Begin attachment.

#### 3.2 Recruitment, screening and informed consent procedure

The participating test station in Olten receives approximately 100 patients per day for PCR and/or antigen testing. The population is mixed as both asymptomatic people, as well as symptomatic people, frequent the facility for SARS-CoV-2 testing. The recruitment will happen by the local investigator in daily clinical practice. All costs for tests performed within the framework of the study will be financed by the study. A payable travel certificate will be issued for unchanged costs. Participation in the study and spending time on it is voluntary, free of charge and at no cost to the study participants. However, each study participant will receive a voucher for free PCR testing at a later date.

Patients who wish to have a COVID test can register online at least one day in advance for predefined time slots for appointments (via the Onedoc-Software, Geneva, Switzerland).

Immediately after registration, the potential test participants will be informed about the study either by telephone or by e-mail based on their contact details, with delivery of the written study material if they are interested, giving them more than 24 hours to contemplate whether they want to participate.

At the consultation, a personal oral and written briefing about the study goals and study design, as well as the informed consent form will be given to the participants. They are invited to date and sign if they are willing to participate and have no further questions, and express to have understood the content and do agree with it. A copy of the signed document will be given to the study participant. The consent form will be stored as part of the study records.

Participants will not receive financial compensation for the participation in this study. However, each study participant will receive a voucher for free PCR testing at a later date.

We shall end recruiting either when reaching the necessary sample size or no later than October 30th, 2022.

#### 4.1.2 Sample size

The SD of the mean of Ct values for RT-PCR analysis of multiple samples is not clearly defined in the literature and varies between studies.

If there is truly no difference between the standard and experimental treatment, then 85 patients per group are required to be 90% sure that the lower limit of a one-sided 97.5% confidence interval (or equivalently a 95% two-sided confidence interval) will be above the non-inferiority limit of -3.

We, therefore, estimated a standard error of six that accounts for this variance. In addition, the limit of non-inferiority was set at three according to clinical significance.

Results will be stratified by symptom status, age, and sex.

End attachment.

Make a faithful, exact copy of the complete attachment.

#### 3.2 Recruitment, screening and informed consent procedure

The participating test station in Olten receives approximately 100 patients per day for PCR and/or antigen testing. The population is mixed as both asymptomatic people, as well as symptomatic people, frequent the facility for SARS-CoV-2 testing. The recruitment will happen by the local investigator in daily clinical practice. All costs for tests performed within the framework of the study will be financed by the study. A payable travel certificate will be issued for unchanged costs. Participation in the study and spending time on it is voluntary, free of charge and at no cost to the study participants. However, each study participant will receive a voucher for free PCR testing at a later date.

Patients who wish to have a COVID test can register online at least one day in advance for predefined time slots for appointments (via the Onedoc-Software, Geneva, Switzerland).

Immediately after registration, the potential test participants will be informed about the study either by telephone or by e-mail based on their contact details, with delivery of the written study material if they are interested, giving them more than 24 hours to contemplate whether they want to participate.

At the consultation, a personal oral and written briefing about the study goals and study design, as well as the informed consent form will be given to the participants. They are invited to date and sign if they are willing to participate and have no further questions, and express to have understood the content and do agree with it. A copy of the signed document will be given to the study participant. The consent form will be stored as part of the study records.

Participants will not receive financial compensation for the participation in this study. However, each study participant will receive a voucher for free PCR testing at a later date.

We shall end recruiting either when reaching the necessary sample size or no later than October 30th, 2022.

#### 4.1.2 Sample size

The SD of the mean of Ct values for RT-PCR analysis of multiple samples is not clearly defined in the literature and varies between studies.

If there is truly no difference between the standard and experimental treatment, then 85 patients per group are required to be 90% sure that the lower limit of a one-sided 97.5% confidence interval (or equivalently a 95% two-sided confidence interval) will be above the non-inferiority limit of -3.

We, therefore, estimated a standard error of six that accounts for this variance. In addition, the limit of non-inferiority was set at three according to clinical significance.

Results will be stratified by symptom status, age, and sex.